The Scythe Andy Samurai Master HSF was tested on a red-hot Pentium 4 EE based test rig consisting of the components listed below.  The ambient room air temperature was maintained at 23°C ±0.5°C.  Four instances of CPUBurn were executed at the same time (two to load both physical cores, and two to load the two virtual HyperThreading cores), which resulted in 100% CPU usage.  Tests were conducted with the bundled Scythe fan along with two other 120mm fans to see how the ASM performed with increased airflow.


  • 120mm Scythe DFS122512L (1200 rpm, 49.6 CFM, 20.9 dBA)
  • 120mm Antec TriCool 3-Speed (1200/1600/2000 rpm, 39/56/79 CFM)
  • 120mm Delta SHE (3700 rpm, 152 CFM, 53 dBA)

Test Rig Configuration


  • Asus P5N32-SLI Deluxe motherboard
  • Pentium 4 Extreme Edition dual core 955 @ 3.46 GHz
  • (2) Corsair CM2X512-8000UL DDR2
  • NVIDIA 7800 GTX 512 MB video card
  • Western Digital WD1200JD S-ATA HDD
  • SilverStone Zeus ST75ZF 750W PSU
  • Windows XP Pro with SP2
  • nVIDIA 91.31 nForce driver

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A small Omega thermocouple is attached to the side of the 955 IHS with Arctic Alumina thermal epoxy to provide accurate CPU temperatures.  The measurement equipment used during testing included:


  • CPU/IHS – Barnant Model 115 digital thermometer (accuracy +/- 0.4º C)
  • Ambient air – Barnant Model 115 digital thermometer (accuracy +/- 0.4º C)
  • Extech Model 407738 digital sound level meter (accuracy +/- 1.5 dB)

Software Utilities


  • Lavalys Everest Ultimate Edition 2006 (hardware monitoring)
  • CPUBurn (load the CPU)

For comparison, I’m including the results from four other popular HSFs we recently tested on the LGA775 platform.  All HSFs were tested on the same EE 955 CPU under the same conditions.


  • Enzotech Ultra-X with bundled Delta 120mm fan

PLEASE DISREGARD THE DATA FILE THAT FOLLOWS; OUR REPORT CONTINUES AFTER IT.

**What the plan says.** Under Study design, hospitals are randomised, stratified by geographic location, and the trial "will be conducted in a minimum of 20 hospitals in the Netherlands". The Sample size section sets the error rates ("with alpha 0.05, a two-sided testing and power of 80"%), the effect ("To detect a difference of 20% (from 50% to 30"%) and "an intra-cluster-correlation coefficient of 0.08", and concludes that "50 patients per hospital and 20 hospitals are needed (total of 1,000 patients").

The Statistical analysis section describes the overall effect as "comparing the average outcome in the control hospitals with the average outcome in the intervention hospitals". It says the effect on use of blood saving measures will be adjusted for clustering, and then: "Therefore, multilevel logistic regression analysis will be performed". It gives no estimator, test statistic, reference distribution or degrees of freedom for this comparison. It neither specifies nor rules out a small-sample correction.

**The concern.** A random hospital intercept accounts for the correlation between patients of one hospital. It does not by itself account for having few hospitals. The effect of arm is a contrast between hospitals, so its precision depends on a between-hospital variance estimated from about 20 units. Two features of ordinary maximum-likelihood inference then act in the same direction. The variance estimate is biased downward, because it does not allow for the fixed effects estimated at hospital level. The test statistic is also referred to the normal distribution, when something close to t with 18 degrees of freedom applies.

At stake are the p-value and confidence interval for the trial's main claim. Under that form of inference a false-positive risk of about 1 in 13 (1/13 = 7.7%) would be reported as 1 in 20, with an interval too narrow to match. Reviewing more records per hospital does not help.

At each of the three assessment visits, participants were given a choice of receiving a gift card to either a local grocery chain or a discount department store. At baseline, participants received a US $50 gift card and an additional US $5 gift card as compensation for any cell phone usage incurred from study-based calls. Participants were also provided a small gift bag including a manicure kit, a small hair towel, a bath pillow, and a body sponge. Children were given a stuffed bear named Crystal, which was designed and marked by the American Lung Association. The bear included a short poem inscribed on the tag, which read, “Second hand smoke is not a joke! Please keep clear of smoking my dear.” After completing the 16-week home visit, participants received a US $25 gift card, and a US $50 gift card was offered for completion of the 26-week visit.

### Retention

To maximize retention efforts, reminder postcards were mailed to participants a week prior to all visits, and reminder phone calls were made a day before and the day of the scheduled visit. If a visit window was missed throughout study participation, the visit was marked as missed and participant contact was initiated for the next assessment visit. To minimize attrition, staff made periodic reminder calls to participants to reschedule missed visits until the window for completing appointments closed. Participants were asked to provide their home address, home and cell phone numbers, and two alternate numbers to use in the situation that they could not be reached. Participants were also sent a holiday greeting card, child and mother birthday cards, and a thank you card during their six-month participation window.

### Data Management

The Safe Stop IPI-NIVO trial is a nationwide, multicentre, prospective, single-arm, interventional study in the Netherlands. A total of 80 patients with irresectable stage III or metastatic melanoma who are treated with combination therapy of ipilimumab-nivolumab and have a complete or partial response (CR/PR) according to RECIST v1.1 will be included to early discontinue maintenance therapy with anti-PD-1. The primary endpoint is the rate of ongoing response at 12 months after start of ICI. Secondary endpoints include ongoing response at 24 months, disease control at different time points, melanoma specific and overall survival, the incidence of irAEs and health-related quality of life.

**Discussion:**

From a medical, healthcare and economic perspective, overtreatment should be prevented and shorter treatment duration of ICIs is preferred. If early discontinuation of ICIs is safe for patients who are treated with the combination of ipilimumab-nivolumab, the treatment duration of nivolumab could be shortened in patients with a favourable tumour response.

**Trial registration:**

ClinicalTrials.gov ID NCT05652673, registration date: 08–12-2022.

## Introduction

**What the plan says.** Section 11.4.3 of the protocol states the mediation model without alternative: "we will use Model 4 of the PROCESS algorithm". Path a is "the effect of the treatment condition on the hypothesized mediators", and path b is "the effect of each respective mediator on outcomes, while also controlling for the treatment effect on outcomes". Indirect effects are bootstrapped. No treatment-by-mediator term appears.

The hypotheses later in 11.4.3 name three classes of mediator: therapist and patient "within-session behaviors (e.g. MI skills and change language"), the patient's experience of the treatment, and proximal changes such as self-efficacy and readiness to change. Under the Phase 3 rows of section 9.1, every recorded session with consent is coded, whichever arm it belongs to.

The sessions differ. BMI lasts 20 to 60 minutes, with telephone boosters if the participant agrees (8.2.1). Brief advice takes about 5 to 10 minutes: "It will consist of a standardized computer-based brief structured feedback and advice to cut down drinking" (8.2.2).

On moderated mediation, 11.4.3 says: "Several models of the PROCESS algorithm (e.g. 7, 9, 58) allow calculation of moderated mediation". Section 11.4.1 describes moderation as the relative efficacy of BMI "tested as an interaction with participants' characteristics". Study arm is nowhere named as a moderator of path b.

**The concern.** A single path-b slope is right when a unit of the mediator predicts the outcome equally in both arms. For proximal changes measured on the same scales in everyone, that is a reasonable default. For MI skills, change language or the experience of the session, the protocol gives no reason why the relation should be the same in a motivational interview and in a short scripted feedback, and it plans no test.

• Thermaltake Big Typhoon VX with bundled fan
  • Thermalright Ultra-120 with Antec TriCool 3-speed fan
  • Thermalright XP-120 with Antec TriCool 3-speed fan

The following data is presented for comparative purposes only.  Your actual results may be different depending on the variables unique to your system (CPU, overclock, ambient temperature, case air flow, temperature monitoring, etc).   


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Amb – Ambient room air temperature

CPU – Temperature reported by Everest utility (internal diode)

Tc – Temperature obtained with calibrated thermocouple attached to 955 IHS

∆T – Fully loaded Tc temperature rise above ambient temperature

dBA – Sound pressure level recorded 3’ away (background ~29 dBA)


Note: My original P5N32-SLI Deluxe motherboard died awhile back and the CPU temperature reported by the replacement board is so far off (~20°C) its not worth mentioning – the thermocouple attached to the 955 IHS is much more reliable.


The Andy Samurai Master HSF did a good job of keeping the fully loaded CPU cool, but doesn’t offer the same level of performance as some of the larger tower style coolers.  For example, when compared to the Enzotech Ultra-X (both using a 2,000 rpm 120mm fan), the full load CPU temperature runs 4.6°C warmer with the ASM.


When used with the bundled Scythe fan, the ASM is virtually silent.  Changing fans to provide more airflow improved performance considerably at the expense of noise.  As we suspected, the tightly spaced fins impede airflow and hurt performance a little when used with a low speed (low static air pressure) fan.  But overall, the performance of the Andy Samurai Master HSF is very good and quite capable of cooling any modern processor with minimal noise.


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